(4) Estimate by team hunch

Again, more people involved might mean better estimation, due to larger feedback. There is the obvious risk of “2 people, 3 opinions”, but at least you’ll have some other, non imaginary, voices of sense.

What does it all mean?

Each method offers some advantages and suffers from some inner faults. Understand the context and pick wisely. Accept the fact that things change and features might be thrown away – do not waste time on estimation more than is really required. More about features estimation to follow…


Planning your Sprint

With a given time window and people, how much can you pull off?

Many managers are requested to offer a plan. Knowing how much you can actually deliver is one of the toughest question managers need to face with. It’s too elusive to measure it correctly, and there are many moving parts. You need to please your customers and your teammates, creating a plan to deliver external and internal value, picking wisely what is really feasible.

I tried to come up with a few tips to make this process a bit more structured, making it less elusive, less daunting and less “we’ll see as we go”:

1. Pick by External Priority – what will make your customers happy? Make sure you have the right priority from product / business teams and give it high consideration in your planning. At the end of the day, you are here to provide value to your customers.

2. Pick by Internal Priority – making sure you are building confidence as part of your Sprint. You want to excel over time, you must devote the time to allow it.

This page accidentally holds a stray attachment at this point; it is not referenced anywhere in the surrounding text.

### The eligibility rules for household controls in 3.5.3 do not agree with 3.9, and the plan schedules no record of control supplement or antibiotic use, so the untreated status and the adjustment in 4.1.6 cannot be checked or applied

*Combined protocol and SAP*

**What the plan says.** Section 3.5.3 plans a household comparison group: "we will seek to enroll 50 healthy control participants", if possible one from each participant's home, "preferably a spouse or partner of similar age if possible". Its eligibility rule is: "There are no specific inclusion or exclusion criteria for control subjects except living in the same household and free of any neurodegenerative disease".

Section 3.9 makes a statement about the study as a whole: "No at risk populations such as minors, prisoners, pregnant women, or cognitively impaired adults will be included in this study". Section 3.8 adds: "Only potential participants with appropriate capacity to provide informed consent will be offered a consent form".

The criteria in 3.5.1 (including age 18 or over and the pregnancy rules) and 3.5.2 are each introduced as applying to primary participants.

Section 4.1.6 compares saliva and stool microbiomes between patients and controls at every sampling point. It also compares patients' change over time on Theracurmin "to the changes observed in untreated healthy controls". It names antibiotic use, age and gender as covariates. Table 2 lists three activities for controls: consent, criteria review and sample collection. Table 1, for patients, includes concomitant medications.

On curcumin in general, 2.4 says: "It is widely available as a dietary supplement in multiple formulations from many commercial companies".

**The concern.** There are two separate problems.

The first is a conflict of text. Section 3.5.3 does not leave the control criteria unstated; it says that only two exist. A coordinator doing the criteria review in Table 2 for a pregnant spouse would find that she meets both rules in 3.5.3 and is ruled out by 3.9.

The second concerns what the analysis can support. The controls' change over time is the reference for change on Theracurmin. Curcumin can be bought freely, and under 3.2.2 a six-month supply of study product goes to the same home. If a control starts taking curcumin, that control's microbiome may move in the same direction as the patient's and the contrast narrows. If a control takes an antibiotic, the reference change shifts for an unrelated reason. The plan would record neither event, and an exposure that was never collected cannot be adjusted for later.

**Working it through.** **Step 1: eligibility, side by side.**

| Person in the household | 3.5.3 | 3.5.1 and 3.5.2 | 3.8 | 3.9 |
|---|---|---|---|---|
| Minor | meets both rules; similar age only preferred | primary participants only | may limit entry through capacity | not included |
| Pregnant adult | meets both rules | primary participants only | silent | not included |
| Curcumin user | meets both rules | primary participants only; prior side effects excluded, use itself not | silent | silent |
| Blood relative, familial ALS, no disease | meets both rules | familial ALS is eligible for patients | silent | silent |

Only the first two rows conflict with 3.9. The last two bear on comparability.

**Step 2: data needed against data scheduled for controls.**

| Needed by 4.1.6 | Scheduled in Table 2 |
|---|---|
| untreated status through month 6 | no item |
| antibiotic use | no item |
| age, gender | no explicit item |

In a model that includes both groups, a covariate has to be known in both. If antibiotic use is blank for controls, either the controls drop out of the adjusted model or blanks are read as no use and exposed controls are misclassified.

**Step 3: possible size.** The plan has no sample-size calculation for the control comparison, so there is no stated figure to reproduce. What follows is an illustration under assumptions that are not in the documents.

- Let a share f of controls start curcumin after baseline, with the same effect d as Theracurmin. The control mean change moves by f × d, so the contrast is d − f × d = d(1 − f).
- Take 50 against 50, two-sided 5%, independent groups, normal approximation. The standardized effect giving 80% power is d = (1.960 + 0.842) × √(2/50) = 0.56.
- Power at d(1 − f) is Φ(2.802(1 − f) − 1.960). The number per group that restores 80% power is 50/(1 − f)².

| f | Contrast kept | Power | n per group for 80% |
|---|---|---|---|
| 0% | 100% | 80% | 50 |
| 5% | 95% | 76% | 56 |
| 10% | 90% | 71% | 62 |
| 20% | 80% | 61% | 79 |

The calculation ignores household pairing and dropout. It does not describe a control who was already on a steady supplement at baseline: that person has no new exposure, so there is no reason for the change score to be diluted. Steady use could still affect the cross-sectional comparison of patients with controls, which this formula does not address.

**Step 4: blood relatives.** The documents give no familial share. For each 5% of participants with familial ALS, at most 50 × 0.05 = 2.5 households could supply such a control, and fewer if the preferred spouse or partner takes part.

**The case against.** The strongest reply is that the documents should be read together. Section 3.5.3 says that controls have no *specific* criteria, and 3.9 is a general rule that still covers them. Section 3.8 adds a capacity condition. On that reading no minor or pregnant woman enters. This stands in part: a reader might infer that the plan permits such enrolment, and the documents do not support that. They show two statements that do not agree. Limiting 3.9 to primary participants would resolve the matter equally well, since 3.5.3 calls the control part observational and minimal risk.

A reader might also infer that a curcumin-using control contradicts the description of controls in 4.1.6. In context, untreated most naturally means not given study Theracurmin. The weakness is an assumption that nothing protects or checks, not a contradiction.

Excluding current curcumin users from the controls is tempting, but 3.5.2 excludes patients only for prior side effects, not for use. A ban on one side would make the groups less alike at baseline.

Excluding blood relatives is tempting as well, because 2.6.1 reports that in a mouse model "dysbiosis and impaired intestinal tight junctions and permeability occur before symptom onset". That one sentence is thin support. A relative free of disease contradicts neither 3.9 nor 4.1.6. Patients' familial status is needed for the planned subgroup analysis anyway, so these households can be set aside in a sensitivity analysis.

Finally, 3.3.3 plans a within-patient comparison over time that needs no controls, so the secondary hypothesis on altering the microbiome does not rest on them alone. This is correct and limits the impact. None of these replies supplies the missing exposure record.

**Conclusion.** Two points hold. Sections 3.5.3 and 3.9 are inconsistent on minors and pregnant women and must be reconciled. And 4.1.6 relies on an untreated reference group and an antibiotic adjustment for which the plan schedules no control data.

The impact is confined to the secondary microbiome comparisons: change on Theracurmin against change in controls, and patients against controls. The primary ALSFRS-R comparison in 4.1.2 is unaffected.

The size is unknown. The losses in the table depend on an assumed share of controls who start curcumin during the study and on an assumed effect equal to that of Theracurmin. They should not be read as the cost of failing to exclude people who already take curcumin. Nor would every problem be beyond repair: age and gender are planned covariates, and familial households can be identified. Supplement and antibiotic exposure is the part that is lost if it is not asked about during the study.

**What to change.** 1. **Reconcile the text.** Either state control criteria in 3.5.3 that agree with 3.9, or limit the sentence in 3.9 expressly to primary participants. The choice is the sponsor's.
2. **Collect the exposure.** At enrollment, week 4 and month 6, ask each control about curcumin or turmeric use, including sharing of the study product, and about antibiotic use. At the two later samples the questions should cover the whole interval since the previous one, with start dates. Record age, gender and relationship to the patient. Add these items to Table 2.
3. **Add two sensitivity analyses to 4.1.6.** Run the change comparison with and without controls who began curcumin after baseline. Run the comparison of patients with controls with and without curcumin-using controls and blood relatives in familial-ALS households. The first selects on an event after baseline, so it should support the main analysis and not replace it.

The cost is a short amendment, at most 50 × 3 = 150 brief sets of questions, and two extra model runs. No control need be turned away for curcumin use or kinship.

3. Pick by Features Size – try to see how many features of each size you can deliver in a Sprint. For example, after 2-3 Sprints, you might notice that you’re usually able to do X big features, Y medium features and Z small features. Usually there is a connection between feature size and QA effort or deployment effort, thus making this size estimation very useful.

4. Pick by Velocity – if you know you’re able to complete X Story Points (or Ideal Days) every sprint, based on your last 2-3 Sprints, use this information to pick Features to fit this number give or take. I always believe that you should aim for ~120%, to allow positive pressure which encourages self-improvement ideas, but don’t aim for failure or naïve success. There is nothing to gain there.

5. Pick by Personal Growth – you might pick some features to allow inner growth in your team. For example, you might notice a need to strengthen one of your teammate’s leadership skills by allowing her/him to lead bigger features. It doesn’t mean you should act naively; organization needs is more important than personal whims, but the organization will never actively push toward personal growth as a goal. It’s up to you to make time for it.



You probably meant to write mail but the keyboard fooled you; but hey! you can read about leadership, development and coding instead of reading your emails! What a win!